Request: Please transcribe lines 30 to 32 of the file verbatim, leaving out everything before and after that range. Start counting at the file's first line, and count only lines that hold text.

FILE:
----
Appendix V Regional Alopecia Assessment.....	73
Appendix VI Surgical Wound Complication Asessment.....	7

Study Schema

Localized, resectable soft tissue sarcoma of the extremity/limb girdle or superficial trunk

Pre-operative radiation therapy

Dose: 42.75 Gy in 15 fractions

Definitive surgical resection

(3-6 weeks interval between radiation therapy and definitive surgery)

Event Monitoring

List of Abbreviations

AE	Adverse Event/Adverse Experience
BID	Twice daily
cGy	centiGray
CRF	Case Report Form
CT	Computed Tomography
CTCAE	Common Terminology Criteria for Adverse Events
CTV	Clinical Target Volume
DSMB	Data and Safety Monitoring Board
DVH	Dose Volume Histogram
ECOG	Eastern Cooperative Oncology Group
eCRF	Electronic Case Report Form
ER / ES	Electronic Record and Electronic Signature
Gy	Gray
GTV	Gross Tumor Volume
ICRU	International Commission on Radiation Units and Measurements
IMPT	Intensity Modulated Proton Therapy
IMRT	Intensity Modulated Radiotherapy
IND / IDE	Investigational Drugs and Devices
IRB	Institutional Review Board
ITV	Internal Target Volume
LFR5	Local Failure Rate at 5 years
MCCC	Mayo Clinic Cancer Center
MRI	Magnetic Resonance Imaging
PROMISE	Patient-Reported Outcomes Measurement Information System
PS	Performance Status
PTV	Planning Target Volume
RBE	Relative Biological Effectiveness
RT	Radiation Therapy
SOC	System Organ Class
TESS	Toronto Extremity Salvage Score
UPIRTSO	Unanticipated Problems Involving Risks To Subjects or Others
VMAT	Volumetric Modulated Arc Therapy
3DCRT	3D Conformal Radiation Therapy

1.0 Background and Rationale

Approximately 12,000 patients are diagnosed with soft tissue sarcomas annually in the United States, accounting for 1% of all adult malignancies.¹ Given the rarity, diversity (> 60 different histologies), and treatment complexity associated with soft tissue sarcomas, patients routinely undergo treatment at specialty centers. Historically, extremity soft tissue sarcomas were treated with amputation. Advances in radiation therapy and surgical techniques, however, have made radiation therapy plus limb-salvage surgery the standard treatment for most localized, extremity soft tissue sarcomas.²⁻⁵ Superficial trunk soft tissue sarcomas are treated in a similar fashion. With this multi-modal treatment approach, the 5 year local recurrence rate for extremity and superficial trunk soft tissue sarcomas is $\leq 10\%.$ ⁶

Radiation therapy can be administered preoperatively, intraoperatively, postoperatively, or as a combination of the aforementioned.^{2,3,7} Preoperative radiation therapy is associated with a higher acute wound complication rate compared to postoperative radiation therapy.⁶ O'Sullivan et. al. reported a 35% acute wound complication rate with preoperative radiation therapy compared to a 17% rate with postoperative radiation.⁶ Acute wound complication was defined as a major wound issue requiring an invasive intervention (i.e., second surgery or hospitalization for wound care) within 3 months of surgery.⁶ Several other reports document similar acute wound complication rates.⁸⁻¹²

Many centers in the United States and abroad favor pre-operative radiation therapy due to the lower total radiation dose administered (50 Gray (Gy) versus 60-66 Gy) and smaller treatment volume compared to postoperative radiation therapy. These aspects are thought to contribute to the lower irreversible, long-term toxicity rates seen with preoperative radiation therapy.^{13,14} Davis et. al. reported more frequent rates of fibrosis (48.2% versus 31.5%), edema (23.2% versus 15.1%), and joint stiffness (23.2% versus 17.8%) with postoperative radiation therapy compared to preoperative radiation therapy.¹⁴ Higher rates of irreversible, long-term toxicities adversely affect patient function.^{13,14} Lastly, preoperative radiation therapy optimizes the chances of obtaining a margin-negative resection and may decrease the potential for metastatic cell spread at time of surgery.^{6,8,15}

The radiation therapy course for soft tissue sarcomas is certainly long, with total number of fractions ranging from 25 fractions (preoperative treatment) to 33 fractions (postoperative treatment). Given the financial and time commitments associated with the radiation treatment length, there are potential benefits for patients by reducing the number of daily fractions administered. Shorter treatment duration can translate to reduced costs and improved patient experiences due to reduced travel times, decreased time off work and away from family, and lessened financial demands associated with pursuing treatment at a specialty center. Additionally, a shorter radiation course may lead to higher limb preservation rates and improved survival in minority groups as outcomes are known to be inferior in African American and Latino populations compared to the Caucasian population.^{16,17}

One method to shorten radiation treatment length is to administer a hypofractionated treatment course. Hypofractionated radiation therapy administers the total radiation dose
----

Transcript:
ITV	Internal Target Volume
LFR5	Local Failure Rate at 5 years
MCCC	Mayo Clinic Cancer Center